Does the story waver from fact? – undoubtedly; for there is very little in existence on Beethoven's life to sustain the screenplay. 200 years of scholarly research have, as yet, been unable to deduce the actual source of that impassioned letter written in Beethoven’s hand. Perhaps, what is achieved by the film is closer to the truth than anyone might care to admit - but that analysis remains for scholars of music history to debate. At best, Immortal Beloved is an approximation of history. However, as film entertainment, it remains pure perfection created by artisans who clearly have the master and his music in their blood.

Sony Home Entertainment’s Blu-Ray bests its standard DVD - but not by as much as one would expect. It should be pointed out that Sony's standard DVD marked a superb transfer of near reference quality. Colors on the Blu-Ray are more vibrant and richly represented on the Blu-Ray with flesh tones the most noticeable benefactor. The anamorphic widescreen image exhibits refined details, solid black levels, and very clean whites. The Blu-Ray excels in razor sharpness and extolling minute details in costuming and background information. The audio is 5.1 Dolby Digital; both smooth and pronounced. Extras are regrettably confined to a brief vintage featurette on the making of the film. Nevertheless, highly recommended!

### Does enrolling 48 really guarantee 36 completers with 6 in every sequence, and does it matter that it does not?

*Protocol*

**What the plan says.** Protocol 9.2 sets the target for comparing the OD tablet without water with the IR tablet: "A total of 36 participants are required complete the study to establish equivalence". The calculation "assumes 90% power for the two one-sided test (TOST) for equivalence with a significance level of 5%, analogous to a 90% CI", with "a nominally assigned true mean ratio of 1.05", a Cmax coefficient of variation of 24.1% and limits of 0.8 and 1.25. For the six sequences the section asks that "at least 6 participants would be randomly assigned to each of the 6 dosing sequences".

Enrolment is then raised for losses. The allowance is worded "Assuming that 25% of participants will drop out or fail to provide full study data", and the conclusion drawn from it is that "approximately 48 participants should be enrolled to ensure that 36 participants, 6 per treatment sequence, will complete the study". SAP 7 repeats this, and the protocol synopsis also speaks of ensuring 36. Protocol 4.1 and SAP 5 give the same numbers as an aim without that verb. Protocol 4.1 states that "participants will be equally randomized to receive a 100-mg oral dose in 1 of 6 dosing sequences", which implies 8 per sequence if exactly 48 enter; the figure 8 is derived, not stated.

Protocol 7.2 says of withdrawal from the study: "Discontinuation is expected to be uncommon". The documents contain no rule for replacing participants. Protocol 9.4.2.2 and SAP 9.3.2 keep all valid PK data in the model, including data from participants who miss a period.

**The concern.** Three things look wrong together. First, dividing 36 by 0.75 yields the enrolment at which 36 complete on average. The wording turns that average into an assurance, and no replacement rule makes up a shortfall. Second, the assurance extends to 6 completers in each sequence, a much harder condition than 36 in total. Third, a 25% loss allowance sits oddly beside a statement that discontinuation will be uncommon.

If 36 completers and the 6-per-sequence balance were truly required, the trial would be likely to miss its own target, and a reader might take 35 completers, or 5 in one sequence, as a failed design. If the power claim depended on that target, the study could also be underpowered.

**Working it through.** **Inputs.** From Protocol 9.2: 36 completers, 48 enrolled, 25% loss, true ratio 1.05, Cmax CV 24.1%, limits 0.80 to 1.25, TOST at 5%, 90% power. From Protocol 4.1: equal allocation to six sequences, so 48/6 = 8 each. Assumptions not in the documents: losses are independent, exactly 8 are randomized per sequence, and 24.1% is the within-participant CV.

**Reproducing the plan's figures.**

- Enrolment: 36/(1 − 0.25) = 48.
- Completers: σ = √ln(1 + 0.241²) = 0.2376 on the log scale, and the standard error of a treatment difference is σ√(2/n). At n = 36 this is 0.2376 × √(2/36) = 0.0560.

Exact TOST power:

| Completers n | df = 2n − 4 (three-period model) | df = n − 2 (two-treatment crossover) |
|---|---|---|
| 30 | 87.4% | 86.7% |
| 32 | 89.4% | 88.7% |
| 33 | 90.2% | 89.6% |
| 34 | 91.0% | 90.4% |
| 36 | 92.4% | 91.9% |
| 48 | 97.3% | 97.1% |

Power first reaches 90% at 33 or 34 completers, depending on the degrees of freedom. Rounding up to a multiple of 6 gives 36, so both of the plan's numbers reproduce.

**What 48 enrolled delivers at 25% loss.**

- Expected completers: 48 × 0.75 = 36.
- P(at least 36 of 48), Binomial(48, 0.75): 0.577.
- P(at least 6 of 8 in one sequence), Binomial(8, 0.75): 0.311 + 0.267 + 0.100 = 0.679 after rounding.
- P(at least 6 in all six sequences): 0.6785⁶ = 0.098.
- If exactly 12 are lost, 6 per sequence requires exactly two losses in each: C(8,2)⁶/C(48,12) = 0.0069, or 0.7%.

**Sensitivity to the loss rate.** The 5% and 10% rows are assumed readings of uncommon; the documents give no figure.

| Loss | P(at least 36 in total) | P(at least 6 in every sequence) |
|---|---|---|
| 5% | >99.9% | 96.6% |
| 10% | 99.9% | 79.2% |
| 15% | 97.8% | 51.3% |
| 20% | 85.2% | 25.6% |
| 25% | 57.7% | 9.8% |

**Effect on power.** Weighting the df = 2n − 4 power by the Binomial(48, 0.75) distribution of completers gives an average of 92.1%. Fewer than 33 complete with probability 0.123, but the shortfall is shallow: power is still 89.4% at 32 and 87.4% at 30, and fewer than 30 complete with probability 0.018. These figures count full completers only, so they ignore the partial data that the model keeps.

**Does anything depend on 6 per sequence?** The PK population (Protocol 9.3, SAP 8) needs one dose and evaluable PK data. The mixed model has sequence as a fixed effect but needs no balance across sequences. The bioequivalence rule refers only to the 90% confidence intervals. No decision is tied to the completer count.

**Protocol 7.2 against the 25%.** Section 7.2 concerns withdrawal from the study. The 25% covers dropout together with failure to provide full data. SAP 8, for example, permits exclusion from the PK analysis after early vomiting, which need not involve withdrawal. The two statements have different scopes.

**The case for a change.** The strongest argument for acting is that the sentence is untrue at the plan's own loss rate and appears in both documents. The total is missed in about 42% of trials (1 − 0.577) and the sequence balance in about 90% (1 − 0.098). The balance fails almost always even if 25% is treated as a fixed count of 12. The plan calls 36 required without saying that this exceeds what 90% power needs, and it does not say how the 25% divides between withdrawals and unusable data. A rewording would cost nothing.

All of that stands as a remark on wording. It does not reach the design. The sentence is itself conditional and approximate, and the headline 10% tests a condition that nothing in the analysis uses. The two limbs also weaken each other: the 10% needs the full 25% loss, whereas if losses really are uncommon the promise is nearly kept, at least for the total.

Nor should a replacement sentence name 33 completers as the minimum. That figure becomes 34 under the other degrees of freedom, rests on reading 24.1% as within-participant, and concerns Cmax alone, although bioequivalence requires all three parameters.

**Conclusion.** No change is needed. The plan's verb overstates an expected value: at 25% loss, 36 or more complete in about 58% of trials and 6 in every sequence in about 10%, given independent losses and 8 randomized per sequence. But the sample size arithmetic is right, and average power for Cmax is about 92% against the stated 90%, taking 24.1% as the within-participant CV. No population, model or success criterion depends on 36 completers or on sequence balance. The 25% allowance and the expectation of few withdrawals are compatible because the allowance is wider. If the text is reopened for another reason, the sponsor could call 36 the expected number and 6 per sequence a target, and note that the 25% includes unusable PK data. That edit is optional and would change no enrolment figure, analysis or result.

FILM RATING (out of 5 - 5 being the best)



MRS. DOUBTFIRE: Blu-Ray (20th Century-Fox 1993) Fox Home Video

Chris Columbus’ Mrs. Doubtfire (1993) is a rather obvious gender-bending mishmash of every angst ridden cliché from the old androgynous closet. More often than not the screenplay by Randi Mayem Singer and Leslie Dixon goes for the twenty-second laugh rather than the more reserved chuckle, coming across as quaintly ridiculous rather than monumentally hilarious.